Financial risks from TenneT’s foreign activities

Arno Visser: ‘Robust supervision of TenneT required’

As the owner of TenneT, the State of the Netherlands is exposed to financial risks as a result of the company’s foreign activities. When TenneT bought 40% of the German high-voltage network for €885 million in 2009, the Minister of Finance said that he did not want to spend any Dutch money on the German network. Nevertheless, he still accepted the risk, as the company’s shareholder, of having to make a contribution at some future point towards the cost of the company’s international activities. The two ministers involved could have given more information to the Dutch House of Representatives when they were asked about the financial risks associated with TenneT’s activities in Germany.

When TenneT was founded, the government decided that the company should remain publicly owned in order to guarantee a high-quality power supply to Dutch households and businesses. The question is whether Dutch households and businesses will derive any benefits from TenneT’s foreign activities and whether it is logical for TenneT to be allowed to perform large-scale activities in Germany, with their attendant risks.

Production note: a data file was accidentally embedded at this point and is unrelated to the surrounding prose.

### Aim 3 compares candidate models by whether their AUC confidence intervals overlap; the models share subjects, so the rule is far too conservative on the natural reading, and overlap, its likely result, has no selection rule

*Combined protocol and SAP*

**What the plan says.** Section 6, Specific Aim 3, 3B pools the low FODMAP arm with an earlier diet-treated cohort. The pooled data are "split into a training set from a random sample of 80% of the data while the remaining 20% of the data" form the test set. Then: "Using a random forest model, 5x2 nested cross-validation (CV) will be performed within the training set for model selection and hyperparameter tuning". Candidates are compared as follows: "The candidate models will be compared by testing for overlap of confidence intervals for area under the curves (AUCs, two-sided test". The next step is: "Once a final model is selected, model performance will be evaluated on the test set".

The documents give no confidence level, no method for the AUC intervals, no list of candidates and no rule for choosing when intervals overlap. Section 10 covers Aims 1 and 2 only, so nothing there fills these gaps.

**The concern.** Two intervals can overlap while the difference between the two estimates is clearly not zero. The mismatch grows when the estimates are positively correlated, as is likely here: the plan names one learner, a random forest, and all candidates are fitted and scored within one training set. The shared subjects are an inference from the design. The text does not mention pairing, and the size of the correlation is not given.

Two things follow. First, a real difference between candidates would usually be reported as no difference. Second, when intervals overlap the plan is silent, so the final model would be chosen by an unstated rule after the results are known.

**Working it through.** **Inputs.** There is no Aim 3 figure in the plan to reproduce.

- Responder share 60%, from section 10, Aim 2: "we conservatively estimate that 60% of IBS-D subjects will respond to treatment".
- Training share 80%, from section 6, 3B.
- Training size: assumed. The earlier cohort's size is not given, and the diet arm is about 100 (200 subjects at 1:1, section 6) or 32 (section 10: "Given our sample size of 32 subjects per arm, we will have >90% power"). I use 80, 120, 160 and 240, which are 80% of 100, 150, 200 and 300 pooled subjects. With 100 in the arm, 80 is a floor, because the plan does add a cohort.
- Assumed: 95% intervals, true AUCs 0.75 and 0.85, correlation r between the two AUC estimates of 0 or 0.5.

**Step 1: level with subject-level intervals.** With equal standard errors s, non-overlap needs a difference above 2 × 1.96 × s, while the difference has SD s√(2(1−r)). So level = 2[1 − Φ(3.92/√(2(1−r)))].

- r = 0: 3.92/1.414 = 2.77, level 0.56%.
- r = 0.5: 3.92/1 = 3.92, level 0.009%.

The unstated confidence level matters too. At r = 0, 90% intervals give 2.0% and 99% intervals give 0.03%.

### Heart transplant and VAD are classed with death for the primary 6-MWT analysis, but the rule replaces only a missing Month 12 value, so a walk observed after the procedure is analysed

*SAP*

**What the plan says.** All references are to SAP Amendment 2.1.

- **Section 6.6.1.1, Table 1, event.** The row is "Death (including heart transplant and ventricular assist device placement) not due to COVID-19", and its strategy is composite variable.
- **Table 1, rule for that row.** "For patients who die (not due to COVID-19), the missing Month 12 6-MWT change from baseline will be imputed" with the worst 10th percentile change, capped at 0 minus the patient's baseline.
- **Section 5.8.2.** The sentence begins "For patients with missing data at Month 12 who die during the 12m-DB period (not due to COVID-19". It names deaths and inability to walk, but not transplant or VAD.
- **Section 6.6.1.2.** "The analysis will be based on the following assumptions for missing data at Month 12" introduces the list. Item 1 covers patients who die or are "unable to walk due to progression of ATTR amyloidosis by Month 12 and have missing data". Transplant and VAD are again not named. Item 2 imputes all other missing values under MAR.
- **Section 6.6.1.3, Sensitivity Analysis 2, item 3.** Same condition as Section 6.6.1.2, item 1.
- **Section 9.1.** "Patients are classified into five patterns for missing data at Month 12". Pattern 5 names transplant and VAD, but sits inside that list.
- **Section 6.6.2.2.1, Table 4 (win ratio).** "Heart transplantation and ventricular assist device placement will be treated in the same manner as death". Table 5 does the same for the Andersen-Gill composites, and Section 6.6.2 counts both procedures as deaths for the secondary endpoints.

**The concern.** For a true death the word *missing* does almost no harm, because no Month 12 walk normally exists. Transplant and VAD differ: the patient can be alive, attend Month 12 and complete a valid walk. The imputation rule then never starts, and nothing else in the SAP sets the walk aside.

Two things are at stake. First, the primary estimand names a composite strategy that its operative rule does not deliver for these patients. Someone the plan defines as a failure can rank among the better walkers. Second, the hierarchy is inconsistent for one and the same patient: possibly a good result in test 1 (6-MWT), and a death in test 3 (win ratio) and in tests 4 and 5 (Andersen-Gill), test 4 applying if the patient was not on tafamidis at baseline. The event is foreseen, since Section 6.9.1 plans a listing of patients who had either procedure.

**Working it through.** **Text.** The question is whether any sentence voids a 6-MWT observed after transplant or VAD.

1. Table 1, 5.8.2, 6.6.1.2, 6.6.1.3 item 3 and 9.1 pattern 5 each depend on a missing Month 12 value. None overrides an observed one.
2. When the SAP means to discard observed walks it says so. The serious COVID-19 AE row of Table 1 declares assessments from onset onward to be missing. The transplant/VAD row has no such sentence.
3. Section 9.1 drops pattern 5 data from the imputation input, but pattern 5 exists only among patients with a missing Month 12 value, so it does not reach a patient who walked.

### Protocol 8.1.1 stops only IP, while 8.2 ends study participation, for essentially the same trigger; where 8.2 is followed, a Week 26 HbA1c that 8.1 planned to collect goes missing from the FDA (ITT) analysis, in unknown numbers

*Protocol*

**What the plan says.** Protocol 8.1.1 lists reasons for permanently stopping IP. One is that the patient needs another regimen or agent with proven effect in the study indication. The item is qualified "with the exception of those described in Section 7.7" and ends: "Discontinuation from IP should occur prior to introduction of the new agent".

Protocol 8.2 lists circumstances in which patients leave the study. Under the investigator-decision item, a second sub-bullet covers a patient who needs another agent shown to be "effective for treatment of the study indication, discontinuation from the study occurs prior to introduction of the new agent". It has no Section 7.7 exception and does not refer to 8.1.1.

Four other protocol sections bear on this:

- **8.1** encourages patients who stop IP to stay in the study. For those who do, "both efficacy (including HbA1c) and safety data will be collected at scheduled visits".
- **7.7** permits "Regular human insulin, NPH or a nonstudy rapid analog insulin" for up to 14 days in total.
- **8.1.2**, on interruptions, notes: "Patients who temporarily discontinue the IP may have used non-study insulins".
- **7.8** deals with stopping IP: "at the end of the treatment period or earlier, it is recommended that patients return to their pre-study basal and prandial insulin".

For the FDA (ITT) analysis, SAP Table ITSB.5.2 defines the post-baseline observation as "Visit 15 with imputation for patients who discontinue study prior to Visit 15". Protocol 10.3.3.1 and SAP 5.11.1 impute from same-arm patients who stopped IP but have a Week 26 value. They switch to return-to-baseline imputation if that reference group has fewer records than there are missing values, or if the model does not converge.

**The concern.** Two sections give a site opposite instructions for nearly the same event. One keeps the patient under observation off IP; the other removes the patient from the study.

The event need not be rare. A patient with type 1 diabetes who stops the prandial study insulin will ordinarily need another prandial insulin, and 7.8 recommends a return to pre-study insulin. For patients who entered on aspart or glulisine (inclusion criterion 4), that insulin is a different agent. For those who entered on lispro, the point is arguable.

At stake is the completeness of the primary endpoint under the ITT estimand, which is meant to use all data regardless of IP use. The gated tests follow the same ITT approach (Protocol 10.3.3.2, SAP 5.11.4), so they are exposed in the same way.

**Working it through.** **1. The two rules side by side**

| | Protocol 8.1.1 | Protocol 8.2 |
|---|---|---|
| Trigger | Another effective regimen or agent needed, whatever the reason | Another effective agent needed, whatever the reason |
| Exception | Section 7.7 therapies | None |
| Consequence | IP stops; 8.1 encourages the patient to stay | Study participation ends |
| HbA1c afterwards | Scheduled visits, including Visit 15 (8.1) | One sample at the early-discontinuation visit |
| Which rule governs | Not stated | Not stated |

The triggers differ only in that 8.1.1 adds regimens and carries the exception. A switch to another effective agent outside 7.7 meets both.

These are the conclusions drawn in two audit reports published by the Netherlands Court of Audit on 25 February, on TenneT’s investments in the Dutch high-voltage network and TenneT’s purchase of the German high-voltage network.